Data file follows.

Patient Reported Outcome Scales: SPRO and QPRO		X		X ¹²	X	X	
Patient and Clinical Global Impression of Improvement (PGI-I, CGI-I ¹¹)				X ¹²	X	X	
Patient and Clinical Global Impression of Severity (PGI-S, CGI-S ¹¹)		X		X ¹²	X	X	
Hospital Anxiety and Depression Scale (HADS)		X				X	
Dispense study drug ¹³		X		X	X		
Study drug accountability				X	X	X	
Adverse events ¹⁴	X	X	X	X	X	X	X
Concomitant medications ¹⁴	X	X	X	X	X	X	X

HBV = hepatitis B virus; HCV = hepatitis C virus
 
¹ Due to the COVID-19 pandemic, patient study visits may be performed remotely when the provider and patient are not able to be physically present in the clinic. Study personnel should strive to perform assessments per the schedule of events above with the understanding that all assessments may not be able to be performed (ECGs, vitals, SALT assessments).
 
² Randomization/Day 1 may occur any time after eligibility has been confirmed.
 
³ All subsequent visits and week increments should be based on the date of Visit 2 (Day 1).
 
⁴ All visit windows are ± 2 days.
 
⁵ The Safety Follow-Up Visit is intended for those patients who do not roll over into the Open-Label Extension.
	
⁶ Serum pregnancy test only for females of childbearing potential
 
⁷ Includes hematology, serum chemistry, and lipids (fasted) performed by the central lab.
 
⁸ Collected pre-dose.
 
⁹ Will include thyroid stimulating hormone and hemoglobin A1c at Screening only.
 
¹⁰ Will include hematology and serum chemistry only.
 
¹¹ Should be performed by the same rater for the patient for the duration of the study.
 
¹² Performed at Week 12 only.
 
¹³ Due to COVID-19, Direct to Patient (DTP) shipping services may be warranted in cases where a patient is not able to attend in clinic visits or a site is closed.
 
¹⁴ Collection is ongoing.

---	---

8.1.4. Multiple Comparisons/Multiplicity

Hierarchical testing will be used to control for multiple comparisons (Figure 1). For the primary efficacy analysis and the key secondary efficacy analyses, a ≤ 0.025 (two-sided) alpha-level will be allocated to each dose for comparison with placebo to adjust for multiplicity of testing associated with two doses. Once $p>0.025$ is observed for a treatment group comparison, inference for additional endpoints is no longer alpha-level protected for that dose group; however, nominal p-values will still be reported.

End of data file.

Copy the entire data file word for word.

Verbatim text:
Patient Reported Outcome Scales: SPRO and QPRO		X		X ¹²	X	X	
Patient and Clinical Global Impression of Improvement (PGI-I, CGI-I ¹¹)				X ¹²	X	X	
Patient and Clinical Global Impression of Severity (PGI-S, CGI-S ¹¹)		X		X ¹²	X	X	
Hospital Anxiety and Depression Scale (HADS)		X				X	
Dispense study drug ¹³		X		X	X		
Study drug accountability				X	X	X	
Adverse events ¹⁴	X	X	X	X	X	X	X
Concomitant medications ¹⁴	X	X	X	X	X	X	X

HBV = hepatitis B virus; HCV = hepatitis C virus
 
¹ Due to the COVID-19 pandemic, patient study visits may be performed remotely when the provider and patient are not able to be physically present in the clinic. Study personnel should strive to perform assessments per the schedule of events above with the understanding that all assessments may not be able to be performed (ECGs, vitals, SALT assessments).
 
² Randomization/Day 1 may occur any time after eligibility has been confirmed.
 
³ All subsequent visits and week increments should be based on the date of Visit 2 (Day 1).
 
⁴ All visit windows are ± 2 days.
 
⁵ The Safety Follow-Up Visit is intended for those patients who do not roll over into the Open-Label Extension.
	
⁶ Serum pregnancy test only for females of childbearing potential
 
⁷ Includes hematology, serum chemistry, and lipids (fasted) performed by the central lab.
 
⁸ Collected pre-dose.
 
⁹ Will include thyroid stimulating hormone and hemoglobin A1c at Screening only.
 
¹⁰ Will include hematology and serum chemistry only.
 
¹¹ Should be performed by the same rater for the patient for the duration of the study.
 
¹² Performed at Week 12 only.
 
¹³ Due to COVID-19, Direct to Patient (DTP) shipping services may be warranted in cases where a patient is not able to attend in clinic visits or a site is closed.
 
¹⁴ Collection is ongoing.

---	---

8.1.4. Multiple Comparisons/Multiplicity

Hierarchical testing will be used to control for multiple comparisons (Figure 1). For the primary efficacy analysis and the key secondary efficacy analyses, a ≤ 0.025 (two-sided) alpha-level will be allocated to each dose for comparison with placebo to adjust for multiplicity of testing associated with two doses. Once $p>0.025$ is observed for a treatment group comparison, inference for additional endpoints is no longer alpha-level protected for that dose group; however, nominal p-values will still be reported.